▪ Michael Gettys, a 25-year-old outfielder, was signed as a minor league free agent before the season and had a .620 OPS in 46 games at Triple A Worcester. He’s now a pitcher and has worked two games in the Florida Complex League.
As a high school prospect in Georgia, Gettys recorded some 100-mile-per-hour throws from the outfield and was one of the best pitchers in a talent-laden state. Evaluators saw him as a hitter, and he was a second-round pick by the Padres in 2014.
Gettys showed occasional power in the minors but couldn’t overcome a .313 on-base percentage. The Sox offered an opportunity to pitch, and he took it.
Jeter ably wraps up career
Derek Jeter said a few weeks ago that he hadn’t really worked on his Hall of Fame speech, but it would be ready when the time came. He was right, of course, and his comments at Cooperstown were perfect.
Jeter connected the game and his career to his family and those who influenced him along the way. He provided enough detail without getting too sentimental.
As a Yankees beat writer from 2006-09, that came to be expected. Whatever happened with the Yankees — good, bad, or controversial — Jeter knew what to say afterward. It wasn’t usually particularly memorable, but it was appropriate and that’s a skill, especially in a market in New York.
Jeter understood who he was. If the Yankees lost a few games in a row, he would be at his locker afterward to represent the team whether he had anything to do with the loss or not. If they won a few games in a row, he would often step back and allow other players to have the spotlight.
On the field, you better understood Jeter’s value the more you watched him. He wasn’t the best shortstop, but if a play had to be made, he made it. He wasn’t a hitter who awed you with how long or how hard he hit the ball, but if the Yankees needed a hit, he was the guy they wanted at the plate.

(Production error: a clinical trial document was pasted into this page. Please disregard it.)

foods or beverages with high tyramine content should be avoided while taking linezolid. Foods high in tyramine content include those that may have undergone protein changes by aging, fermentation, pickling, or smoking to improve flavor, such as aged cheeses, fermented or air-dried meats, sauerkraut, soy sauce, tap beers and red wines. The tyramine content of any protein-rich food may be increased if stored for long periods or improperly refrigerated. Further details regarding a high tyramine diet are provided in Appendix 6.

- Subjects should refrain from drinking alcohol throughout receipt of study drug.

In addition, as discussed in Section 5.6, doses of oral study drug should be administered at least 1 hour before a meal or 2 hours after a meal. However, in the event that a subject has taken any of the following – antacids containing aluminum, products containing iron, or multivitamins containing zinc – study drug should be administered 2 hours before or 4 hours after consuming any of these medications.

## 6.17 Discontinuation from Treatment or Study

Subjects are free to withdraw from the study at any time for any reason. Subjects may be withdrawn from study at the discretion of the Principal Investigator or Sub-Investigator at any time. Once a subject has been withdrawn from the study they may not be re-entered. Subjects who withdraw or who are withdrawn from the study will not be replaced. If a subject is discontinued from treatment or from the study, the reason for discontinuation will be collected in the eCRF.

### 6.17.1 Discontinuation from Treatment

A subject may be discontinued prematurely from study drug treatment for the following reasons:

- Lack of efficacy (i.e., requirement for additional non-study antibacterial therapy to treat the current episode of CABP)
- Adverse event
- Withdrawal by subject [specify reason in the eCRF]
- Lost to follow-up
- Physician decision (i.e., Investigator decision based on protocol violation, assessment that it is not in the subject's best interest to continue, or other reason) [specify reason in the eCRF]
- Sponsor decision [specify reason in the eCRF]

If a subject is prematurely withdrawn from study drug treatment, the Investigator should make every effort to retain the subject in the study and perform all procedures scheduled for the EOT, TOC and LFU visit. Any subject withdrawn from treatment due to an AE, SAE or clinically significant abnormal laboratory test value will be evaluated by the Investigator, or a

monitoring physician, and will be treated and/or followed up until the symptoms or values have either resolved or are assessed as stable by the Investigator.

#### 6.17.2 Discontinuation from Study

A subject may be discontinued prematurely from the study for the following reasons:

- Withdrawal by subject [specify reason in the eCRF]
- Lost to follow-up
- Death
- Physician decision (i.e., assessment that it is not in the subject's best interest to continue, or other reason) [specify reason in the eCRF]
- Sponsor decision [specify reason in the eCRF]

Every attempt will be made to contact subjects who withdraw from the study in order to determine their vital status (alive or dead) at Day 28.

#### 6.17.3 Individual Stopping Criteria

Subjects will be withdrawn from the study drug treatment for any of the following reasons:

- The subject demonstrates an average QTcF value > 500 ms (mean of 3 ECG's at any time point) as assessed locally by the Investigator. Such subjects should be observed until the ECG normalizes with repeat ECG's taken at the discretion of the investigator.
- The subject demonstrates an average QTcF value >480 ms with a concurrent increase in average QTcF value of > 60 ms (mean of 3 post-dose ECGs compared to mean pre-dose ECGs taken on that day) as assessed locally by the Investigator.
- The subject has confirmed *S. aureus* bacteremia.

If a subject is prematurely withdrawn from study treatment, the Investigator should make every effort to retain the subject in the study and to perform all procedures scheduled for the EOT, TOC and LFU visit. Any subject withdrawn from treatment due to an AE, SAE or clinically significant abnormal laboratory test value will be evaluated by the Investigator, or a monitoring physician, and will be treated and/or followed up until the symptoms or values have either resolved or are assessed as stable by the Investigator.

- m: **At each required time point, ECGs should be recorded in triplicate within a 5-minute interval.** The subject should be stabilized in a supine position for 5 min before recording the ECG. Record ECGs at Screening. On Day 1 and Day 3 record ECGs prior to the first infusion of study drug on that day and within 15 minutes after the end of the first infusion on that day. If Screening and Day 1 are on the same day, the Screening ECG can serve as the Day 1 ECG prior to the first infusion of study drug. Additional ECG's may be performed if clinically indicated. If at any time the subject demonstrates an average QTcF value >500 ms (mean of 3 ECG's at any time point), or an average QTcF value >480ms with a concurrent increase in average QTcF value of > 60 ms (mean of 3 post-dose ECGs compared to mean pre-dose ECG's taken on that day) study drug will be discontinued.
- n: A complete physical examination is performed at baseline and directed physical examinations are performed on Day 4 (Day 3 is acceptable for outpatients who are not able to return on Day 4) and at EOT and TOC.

His goal was to find a way to win the game that day. Then do it again tomorrow.
Jeter has five World Series rings, 3,465 hits, and 14 All-Star appearances. But the number that stands out is 4. He played only four games in his career [out of 2,747] when the Yankees were eliminated from playoff contention.
How Jeter wasn’t a unanimous choice for the Hall remains a mystery. He was left off one ballot out of 397.
In January 2020, when he first learned of his election, Jeter professed not to care that one voter had left him off the ballot. That denied him joining his good friend and teammate Mariano Rivera as the only unanimous choices in history.
Of course, Jeter did care.
“Thank you to the baseball writers,” he said Wednesday. “All but one of you who voted for me.”
In 2016, The Baseball Writers’ Association of America voted to make all ballots public. The Hall of Fame refused.
Most voters favor transparency. Of the 411 ballots cast last year, 311 were made public.
All votes should be public, as they are when the BBWAA votes for MVP, Cy Young, Rookie of the Year, and Manager of the Year. As a profession, journalists ask people to make on-the-record comments every day. We seek accountability. The least we can do is hold ourselves to that standard.
The ballot the writers will get in December will include David Ortiz and Alex Rodriguez for the first time, and Barry Bonds, Roger Clemens, and Curt Schilling for the last time.
It’s about to get messy.
Schilling got to 71.1 percent last year and traditionally players in their final season of eligibility get a bump. That was the case for Larry Walker, who went from 54.6 percent to 76.6 percent.